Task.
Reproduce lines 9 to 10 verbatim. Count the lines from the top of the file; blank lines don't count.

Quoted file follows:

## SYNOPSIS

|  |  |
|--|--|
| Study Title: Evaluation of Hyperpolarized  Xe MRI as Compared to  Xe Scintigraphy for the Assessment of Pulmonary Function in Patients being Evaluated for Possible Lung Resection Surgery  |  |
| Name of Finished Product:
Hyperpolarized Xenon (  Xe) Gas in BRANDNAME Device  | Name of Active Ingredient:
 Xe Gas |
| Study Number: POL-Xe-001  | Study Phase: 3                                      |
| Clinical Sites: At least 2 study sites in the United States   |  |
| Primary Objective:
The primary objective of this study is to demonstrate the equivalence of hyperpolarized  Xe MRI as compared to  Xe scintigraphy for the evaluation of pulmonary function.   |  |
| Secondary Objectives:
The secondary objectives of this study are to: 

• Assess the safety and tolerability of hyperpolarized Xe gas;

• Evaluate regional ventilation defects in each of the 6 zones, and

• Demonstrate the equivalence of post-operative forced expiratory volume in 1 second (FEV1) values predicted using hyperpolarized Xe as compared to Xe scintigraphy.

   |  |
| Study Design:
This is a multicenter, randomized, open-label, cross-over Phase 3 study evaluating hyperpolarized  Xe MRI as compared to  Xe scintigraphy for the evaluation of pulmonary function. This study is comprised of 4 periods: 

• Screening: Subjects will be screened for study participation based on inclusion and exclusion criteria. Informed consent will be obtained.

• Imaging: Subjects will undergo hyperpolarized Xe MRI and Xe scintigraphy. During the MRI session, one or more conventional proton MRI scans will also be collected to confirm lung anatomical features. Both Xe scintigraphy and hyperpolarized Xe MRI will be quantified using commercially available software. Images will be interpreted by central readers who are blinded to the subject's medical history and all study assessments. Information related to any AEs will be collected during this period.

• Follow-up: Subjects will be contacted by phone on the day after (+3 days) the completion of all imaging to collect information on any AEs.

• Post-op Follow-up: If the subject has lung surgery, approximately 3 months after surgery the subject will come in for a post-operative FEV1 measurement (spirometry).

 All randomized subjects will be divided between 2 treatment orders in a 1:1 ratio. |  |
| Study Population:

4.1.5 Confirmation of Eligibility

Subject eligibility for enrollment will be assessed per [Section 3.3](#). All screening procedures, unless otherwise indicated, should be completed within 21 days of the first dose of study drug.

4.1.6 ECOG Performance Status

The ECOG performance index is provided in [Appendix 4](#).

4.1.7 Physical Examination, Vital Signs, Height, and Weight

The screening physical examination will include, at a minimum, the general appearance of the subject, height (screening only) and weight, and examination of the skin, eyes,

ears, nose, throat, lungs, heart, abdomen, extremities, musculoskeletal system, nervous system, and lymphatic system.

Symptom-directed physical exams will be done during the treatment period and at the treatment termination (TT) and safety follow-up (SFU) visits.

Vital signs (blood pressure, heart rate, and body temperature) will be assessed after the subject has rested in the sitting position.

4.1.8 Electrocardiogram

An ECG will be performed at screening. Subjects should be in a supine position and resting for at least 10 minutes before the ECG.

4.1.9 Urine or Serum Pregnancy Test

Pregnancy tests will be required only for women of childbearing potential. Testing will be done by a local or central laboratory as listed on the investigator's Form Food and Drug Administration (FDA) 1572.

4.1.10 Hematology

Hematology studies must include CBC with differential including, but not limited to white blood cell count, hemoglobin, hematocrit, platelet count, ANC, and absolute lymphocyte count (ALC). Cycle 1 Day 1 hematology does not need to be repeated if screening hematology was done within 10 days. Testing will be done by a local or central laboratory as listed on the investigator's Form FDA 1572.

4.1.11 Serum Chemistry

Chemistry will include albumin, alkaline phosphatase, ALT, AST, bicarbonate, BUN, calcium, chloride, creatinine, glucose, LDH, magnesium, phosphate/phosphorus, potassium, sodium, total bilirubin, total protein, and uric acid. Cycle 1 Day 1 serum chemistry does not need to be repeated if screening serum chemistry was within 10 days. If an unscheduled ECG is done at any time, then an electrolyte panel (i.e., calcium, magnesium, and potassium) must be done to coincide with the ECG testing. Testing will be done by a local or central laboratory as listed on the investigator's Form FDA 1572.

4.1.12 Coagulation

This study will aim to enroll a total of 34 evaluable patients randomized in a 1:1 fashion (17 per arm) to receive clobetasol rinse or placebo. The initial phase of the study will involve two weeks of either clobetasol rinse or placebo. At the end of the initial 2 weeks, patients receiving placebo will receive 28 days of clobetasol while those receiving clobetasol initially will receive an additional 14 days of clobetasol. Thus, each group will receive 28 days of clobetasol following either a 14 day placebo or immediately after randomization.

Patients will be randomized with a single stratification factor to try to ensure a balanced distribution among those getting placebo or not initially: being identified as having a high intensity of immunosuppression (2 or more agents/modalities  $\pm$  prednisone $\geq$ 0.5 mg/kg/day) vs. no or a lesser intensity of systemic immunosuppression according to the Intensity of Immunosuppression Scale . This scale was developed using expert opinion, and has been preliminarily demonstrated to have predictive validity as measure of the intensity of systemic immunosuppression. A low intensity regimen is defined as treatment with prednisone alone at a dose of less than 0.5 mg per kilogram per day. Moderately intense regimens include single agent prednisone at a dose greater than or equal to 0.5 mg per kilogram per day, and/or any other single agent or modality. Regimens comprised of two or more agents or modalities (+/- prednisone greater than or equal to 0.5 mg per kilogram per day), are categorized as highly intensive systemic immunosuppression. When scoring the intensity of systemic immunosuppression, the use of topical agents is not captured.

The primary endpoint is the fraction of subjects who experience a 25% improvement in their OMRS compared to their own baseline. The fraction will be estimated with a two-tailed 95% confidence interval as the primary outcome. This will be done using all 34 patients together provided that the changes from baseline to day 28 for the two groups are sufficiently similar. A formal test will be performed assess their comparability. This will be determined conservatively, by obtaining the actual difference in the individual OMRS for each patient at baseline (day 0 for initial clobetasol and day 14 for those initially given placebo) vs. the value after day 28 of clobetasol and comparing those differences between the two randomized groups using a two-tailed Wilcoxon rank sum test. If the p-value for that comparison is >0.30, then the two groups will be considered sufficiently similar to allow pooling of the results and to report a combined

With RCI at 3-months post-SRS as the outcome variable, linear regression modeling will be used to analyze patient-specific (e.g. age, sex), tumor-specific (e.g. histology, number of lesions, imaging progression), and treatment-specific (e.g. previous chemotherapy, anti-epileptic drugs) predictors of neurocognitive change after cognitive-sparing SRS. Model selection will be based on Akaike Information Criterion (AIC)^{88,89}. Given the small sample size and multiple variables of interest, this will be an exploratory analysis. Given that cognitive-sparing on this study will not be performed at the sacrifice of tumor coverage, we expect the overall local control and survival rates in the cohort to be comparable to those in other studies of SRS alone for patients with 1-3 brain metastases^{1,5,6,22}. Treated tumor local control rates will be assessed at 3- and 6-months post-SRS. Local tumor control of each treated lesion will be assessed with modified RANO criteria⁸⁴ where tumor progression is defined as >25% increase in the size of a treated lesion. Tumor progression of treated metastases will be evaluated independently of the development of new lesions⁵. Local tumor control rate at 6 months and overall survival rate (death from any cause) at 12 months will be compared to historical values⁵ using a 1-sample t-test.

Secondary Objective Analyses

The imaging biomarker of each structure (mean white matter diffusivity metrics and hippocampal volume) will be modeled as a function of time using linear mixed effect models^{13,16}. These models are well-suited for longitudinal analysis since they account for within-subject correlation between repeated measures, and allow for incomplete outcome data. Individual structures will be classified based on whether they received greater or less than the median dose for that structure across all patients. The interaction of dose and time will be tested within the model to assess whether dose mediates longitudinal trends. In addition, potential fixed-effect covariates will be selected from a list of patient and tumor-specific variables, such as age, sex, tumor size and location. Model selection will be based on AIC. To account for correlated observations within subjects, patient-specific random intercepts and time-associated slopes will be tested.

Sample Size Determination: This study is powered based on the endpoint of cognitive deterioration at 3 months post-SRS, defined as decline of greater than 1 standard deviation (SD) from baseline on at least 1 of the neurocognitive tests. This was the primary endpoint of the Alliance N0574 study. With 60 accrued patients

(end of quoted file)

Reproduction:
| Clinical Sites: At least 2 study sites in the United States   |  |
| Primary Objective: